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Great Horned Owl

Rehabilitating Nature Deficit

About twenty five years ago a recently fledged leucistic Blue Jay flew into the side of our car along the country road where we lived. The beautiful white-on-white color pattern and its babyish appearance, plus the fact it was alive were a delight and relief. However, it did back flips when it tried to stand; indicating head trauma. Therefore Linda wrapped it in a towel and took it home.

For the next three weeks it lived in a large cage in a corner of our basement ? warm, quiet and with subdued light, as it gradually recovered its balance. We tried to locate a wildlife rehabilitator, and not finding one did what came naturally to livestock owners ? nursed it back to health. There was no question that we could abandon this ghostly, feisty young bird. It ate Mighty Dog canned dog food, first from a baby spoon and then from a dish. A few drops of water at a time from a dropper helped forestall dehydration until it could stand and drink on its own. Once its balance was secure it rapidly became stronger and practiced wing flaps.

When it was time to release it, Linda took it to the shrubby fence row from which it had flown into the car. It flew back, perched on a visible branch and then, in keeping with its ghostly appearance, faded back into the bushes. That is not the end of the story. About two months later Linda was walking along a creek about a mile from our home when a white Blue Jay landed on a branch in the open and watched her for a few minutes before they went their separate ways.

We do not recommend caring for wild animals, especially since a rehabilitator?s license is required in all states and it is easier to find one now. Licensed wildlife rehabilitators are important, not only for the service they provide to injured animals, but for their roles as educators. The National Wildlife Rehabilitators Association has its office in St. Cloud, MN and offers much useful information on its web site: The group has a code of ethics which guides their approach to wild creatures, and is applicable to all who seek to improve the welfare of all native species.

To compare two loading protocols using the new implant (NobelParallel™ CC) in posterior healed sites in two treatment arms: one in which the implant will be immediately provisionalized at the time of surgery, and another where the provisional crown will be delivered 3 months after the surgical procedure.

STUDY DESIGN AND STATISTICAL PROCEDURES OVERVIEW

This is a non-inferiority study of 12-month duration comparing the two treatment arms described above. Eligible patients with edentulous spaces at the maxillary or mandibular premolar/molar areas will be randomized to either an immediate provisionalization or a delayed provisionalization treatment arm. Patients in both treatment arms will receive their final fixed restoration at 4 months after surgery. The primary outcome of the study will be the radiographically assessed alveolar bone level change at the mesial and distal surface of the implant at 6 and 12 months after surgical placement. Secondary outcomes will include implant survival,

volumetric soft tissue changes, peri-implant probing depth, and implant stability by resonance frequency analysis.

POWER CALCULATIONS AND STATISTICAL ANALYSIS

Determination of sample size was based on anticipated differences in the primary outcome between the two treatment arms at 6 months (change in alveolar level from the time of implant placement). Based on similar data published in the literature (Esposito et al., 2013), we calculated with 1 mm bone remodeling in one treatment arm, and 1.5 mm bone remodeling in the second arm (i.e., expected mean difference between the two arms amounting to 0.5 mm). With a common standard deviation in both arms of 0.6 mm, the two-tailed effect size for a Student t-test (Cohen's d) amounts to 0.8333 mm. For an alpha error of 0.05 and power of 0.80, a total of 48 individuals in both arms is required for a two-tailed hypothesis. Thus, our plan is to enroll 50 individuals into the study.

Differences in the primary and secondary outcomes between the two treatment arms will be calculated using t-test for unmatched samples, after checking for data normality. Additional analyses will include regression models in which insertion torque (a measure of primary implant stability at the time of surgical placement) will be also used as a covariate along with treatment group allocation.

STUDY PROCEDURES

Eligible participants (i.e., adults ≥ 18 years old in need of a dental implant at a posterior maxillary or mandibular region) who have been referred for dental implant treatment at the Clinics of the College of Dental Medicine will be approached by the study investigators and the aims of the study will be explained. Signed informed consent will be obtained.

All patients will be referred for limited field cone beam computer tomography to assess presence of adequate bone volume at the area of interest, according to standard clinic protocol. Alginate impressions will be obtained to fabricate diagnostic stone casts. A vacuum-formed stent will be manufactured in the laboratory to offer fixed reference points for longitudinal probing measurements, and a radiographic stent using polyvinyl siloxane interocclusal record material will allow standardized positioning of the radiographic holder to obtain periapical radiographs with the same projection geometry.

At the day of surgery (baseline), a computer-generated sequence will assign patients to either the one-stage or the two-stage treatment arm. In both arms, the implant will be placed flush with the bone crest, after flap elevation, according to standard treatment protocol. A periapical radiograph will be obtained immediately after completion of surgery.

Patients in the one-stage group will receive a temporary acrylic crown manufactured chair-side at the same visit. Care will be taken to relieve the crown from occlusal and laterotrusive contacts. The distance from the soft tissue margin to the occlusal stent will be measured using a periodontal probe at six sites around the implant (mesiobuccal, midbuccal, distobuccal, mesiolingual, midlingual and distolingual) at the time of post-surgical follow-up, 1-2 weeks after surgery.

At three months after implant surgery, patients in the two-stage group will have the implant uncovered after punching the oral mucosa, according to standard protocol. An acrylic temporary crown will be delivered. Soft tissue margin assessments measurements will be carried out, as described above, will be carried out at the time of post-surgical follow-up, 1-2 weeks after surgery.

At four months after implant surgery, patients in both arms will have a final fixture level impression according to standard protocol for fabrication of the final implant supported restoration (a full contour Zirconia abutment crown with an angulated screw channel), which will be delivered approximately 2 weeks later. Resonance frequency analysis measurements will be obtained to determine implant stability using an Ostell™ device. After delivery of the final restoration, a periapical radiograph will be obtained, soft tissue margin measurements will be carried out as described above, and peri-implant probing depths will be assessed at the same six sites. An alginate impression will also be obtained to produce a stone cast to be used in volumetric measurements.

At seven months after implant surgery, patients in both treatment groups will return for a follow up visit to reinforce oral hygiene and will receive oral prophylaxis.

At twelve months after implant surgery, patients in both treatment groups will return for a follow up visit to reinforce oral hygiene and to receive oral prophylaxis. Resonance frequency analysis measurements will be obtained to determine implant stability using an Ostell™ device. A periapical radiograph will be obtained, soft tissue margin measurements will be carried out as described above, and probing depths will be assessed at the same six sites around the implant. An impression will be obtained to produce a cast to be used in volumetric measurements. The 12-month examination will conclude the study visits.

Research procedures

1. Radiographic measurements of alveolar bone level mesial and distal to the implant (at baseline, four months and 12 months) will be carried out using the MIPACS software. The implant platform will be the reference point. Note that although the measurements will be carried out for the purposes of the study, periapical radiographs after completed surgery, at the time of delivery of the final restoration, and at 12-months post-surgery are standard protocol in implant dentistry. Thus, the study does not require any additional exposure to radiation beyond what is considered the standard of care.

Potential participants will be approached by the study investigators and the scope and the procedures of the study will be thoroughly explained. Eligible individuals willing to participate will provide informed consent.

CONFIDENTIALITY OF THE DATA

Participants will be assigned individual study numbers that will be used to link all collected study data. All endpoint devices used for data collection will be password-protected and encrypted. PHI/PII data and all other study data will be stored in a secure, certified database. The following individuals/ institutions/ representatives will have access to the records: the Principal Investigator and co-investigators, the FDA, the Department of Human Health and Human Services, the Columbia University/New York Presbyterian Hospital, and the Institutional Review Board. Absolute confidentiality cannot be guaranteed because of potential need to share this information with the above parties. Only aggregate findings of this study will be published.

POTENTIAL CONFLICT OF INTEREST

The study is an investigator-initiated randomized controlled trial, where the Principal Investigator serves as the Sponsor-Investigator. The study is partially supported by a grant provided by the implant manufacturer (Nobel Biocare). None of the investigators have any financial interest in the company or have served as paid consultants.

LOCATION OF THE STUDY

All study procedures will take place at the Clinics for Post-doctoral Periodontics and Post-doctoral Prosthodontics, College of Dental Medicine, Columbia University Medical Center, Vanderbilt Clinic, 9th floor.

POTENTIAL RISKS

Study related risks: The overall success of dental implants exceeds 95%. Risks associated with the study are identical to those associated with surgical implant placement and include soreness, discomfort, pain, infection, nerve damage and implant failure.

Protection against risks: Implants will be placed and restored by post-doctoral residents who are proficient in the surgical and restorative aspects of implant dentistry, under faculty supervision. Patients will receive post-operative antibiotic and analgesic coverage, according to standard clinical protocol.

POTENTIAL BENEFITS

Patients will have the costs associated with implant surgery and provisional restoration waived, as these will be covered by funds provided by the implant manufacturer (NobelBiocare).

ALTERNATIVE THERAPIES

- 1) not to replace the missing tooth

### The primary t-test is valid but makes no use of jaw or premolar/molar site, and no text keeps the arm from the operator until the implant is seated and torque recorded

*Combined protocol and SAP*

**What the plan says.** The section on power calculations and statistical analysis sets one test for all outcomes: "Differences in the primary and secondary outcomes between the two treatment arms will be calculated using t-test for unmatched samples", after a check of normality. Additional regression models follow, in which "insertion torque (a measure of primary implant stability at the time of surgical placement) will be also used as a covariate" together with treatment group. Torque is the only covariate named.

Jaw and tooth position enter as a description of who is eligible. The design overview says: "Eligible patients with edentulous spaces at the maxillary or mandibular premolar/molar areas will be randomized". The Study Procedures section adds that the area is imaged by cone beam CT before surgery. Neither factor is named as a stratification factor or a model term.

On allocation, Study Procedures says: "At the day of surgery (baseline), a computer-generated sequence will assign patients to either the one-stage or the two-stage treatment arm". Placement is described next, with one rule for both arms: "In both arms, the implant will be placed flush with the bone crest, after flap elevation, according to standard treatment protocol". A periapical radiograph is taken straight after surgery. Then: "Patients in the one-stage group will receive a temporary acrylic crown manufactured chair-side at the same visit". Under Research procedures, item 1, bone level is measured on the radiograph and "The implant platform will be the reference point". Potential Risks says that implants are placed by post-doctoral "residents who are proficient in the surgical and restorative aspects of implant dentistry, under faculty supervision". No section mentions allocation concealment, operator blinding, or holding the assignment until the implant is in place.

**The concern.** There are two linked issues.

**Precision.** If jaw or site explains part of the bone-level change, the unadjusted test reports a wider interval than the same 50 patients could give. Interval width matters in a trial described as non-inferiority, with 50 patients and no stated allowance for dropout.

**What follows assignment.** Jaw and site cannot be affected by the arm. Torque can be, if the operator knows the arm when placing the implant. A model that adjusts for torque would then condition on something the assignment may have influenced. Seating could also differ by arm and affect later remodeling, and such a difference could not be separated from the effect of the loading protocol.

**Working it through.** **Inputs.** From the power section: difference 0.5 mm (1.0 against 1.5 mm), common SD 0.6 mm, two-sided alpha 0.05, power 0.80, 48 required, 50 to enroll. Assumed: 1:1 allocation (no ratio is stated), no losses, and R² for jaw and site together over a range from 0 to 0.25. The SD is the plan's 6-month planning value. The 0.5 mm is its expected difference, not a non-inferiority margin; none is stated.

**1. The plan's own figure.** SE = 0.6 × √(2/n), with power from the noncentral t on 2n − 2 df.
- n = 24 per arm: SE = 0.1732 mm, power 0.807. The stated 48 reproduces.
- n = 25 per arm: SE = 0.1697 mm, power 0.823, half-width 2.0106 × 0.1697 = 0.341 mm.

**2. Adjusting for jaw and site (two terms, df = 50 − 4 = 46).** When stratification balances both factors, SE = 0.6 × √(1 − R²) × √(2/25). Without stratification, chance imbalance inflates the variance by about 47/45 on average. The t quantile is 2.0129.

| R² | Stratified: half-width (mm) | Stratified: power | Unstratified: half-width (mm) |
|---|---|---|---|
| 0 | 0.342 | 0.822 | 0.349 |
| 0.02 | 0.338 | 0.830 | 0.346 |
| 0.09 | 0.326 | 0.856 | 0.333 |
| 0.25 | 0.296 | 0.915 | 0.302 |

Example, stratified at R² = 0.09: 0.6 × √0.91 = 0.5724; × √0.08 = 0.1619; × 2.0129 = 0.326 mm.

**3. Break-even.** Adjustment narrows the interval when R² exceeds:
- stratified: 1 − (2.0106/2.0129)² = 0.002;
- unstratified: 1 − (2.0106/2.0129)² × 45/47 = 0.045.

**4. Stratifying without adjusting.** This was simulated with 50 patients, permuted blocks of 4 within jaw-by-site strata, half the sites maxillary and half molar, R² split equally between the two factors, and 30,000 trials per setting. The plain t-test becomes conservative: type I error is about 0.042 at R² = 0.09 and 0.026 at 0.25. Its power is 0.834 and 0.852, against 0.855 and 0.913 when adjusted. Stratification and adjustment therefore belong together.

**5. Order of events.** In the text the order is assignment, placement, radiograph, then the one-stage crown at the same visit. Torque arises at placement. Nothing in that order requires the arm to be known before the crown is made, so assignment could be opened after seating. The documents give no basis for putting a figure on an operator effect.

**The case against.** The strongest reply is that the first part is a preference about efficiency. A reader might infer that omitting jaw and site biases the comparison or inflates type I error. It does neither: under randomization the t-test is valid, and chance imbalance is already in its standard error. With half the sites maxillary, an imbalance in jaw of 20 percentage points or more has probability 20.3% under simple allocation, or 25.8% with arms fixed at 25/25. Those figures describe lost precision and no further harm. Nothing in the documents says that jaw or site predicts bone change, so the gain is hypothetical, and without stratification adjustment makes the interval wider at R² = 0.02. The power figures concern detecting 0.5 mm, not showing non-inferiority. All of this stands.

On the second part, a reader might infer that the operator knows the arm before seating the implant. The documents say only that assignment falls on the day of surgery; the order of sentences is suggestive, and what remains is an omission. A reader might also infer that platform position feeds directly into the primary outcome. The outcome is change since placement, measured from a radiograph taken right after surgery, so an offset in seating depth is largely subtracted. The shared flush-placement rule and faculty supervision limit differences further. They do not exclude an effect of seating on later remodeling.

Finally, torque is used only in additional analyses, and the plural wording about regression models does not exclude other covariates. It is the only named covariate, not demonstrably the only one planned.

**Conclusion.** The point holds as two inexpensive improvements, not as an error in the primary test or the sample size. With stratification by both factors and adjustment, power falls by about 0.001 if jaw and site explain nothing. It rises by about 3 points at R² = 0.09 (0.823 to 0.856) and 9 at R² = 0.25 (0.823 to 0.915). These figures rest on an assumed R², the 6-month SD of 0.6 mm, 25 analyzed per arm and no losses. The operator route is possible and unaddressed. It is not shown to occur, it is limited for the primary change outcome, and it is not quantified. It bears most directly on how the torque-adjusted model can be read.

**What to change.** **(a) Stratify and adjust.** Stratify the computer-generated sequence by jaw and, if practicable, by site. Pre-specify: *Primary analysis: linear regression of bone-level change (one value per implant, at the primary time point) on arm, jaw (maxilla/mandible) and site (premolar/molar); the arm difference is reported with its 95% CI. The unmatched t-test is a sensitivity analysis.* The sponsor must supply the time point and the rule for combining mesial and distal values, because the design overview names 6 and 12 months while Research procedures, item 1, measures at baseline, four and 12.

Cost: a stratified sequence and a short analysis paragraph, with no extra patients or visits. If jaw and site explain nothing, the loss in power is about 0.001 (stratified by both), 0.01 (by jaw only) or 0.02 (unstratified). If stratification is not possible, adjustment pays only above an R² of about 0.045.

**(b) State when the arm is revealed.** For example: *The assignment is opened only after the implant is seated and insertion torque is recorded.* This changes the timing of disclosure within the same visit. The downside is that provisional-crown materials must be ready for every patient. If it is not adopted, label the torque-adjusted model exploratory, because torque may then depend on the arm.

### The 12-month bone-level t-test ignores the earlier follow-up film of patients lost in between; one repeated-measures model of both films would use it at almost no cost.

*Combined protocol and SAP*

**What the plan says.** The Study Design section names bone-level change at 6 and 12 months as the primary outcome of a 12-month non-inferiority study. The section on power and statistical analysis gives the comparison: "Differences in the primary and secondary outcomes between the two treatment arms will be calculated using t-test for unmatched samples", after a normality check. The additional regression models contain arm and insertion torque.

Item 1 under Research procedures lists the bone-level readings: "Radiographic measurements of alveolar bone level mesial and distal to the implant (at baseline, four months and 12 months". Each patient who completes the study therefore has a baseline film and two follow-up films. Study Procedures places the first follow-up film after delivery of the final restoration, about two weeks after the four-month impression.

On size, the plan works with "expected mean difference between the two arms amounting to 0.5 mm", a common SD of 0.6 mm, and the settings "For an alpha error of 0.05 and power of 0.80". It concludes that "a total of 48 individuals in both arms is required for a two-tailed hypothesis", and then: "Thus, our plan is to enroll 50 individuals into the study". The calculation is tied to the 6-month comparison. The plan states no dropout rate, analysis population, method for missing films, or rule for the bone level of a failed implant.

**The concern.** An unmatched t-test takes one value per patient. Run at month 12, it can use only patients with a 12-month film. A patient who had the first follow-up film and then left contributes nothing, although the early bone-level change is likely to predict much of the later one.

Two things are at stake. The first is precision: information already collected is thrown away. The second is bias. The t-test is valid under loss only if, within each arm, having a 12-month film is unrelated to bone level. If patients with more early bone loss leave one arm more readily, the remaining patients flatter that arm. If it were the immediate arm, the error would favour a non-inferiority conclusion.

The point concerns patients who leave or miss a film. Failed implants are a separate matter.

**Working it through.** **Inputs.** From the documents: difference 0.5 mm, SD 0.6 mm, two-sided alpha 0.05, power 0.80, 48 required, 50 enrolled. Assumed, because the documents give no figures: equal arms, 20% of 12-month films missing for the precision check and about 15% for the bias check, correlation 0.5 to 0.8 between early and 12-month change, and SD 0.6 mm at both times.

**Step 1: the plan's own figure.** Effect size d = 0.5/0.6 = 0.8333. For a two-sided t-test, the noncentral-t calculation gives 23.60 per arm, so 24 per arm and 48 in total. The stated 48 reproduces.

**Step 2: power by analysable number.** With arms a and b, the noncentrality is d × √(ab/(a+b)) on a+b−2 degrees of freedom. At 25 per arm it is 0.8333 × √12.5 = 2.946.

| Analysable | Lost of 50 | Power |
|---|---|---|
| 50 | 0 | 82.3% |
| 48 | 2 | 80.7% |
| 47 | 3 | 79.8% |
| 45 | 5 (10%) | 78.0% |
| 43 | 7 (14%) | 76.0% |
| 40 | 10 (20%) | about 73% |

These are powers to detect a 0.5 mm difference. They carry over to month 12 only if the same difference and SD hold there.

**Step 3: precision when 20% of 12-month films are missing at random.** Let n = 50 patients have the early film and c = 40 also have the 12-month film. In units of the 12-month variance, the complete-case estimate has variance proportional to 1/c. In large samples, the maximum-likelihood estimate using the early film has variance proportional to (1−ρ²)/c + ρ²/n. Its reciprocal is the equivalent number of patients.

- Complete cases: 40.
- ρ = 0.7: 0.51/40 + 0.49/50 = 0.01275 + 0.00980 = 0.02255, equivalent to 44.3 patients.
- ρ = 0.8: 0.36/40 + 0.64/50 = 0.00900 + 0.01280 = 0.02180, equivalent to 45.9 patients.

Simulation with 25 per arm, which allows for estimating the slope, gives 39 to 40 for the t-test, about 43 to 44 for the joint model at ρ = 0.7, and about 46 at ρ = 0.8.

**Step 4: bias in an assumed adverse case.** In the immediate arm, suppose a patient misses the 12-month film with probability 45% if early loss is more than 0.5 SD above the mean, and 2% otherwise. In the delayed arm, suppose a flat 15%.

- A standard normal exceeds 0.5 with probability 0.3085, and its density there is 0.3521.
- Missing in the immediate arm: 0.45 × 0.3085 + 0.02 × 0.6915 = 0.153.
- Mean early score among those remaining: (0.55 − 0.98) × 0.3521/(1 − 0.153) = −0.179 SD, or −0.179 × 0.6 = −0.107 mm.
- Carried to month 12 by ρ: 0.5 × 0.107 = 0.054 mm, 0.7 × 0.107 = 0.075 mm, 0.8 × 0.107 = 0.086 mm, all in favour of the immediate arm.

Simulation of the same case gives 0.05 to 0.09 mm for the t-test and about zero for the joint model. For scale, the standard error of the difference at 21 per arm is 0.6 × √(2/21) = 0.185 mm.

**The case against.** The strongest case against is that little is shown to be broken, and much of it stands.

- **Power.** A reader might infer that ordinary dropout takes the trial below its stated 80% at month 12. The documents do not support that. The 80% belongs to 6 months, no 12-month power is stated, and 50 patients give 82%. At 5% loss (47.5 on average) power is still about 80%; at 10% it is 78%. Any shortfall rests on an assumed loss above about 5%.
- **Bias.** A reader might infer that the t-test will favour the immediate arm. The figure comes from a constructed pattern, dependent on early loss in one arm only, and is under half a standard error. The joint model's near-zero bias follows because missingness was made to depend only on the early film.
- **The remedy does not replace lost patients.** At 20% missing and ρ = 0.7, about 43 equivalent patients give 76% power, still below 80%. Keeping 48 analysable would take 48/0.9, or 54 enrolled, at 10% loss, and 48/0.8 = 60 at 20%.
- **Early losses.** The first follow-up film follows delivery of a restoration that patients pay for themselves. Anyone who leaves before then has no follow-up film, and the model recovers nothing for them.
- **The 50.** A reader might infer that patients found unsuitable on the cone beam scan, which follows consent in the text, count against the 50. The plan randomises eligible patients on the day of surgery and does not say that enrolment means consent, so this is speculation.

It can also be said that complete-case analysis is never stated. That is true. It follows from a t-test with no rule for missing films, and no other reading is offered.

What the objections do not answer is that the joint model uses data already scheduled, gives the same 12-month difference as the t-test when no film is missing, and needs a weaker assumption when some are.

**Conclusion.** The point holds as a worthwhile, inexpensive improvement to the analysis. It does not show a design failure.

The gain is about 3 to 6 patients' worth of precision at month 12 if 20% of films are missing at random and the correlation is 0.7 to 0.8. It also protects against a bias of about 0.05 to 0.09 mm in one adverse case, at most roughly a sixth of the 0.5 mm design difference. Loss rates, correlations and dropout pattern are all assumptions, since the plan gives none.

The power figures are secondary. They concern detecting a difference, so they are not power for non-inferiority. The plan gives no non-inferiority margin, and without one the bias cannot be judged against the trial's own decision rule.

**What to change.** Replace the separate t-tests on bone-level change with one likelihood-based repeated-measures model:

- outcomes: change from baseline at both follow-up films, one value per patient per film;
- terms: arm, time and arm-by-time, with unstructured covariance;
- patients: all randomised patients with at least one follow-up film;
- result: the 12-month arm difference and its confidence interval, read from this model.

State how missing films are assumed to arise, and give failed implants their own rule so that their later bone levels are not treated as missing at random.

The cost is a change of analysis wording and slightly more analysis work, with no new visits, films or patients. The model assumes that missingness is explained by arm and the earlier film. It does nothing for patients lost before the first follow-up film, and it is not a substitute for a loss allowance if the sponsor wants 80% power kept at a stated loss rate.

Children have fewer opportunities to wander in woods, along creeks and open fields to learn about life in the wild. Nature educators attempt to fill that lost opportunity, working with school groups, sponsoring programs and being available at nature centers and public functions. Wildlife rehabilitators also take their unreleasable, people-tolerant dependents to schools and other gatherings; often providing the only opportunities for close-up encounters with native North American birds and animals.

As nature photographers we are grateful to capture images of rehabilitators? birds and animals whenever a suitable opportunity arises. Here too, we feel that the same principles to photographing animals in the wild apply, so as not to contribute to the stress they may experience. We also feel strongly that these animals must be identified as unreleaseable educational animals.

This month?s photographs are of birds from several rehabilitation programs. The essay accompanying the Barn Owl is found at She (or so we think of her as female) is among the most dignified animals we have ever observed. Her limitations are apparent but her pride and adjustment to her situation bring tears to the eyes of those who meet her. The Turkey Vulture is a very confident self-contained, somewhat humorous, bird who we met for the first time at an art show in a large nature center. He strolled through the booths dragging his jesses (leather leg thongs), discretely followed by his rehabilitator. His kibitzing brought chuckles in his wake. The Red-tailed Hawk and its keeper were sunning themselves on a wall between ?performances? for groups of visitors. And the Great Horned Owl was attending an open house at a nature preserve that is rarely open to the public.

It is possible to photograph captive animals in ways to show their great beauty and resilience, even those that cannot be returned to the wild after some accident, deliberate injury or illness. They sometimes can be kept to help teach about their characters, needs, habitats and place in the world we all share, and should be identified as such. While the animals did not choose this fate, rehabilitators can turn misfortune into another purpose minimizing human ?nature deficit?. Photographers can assist by publishing their images.

? Linda & Robert Scarth, 2007.

First published in NatureScape News, 2 (1), 6, 2007.

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Linda & Robert Scarth


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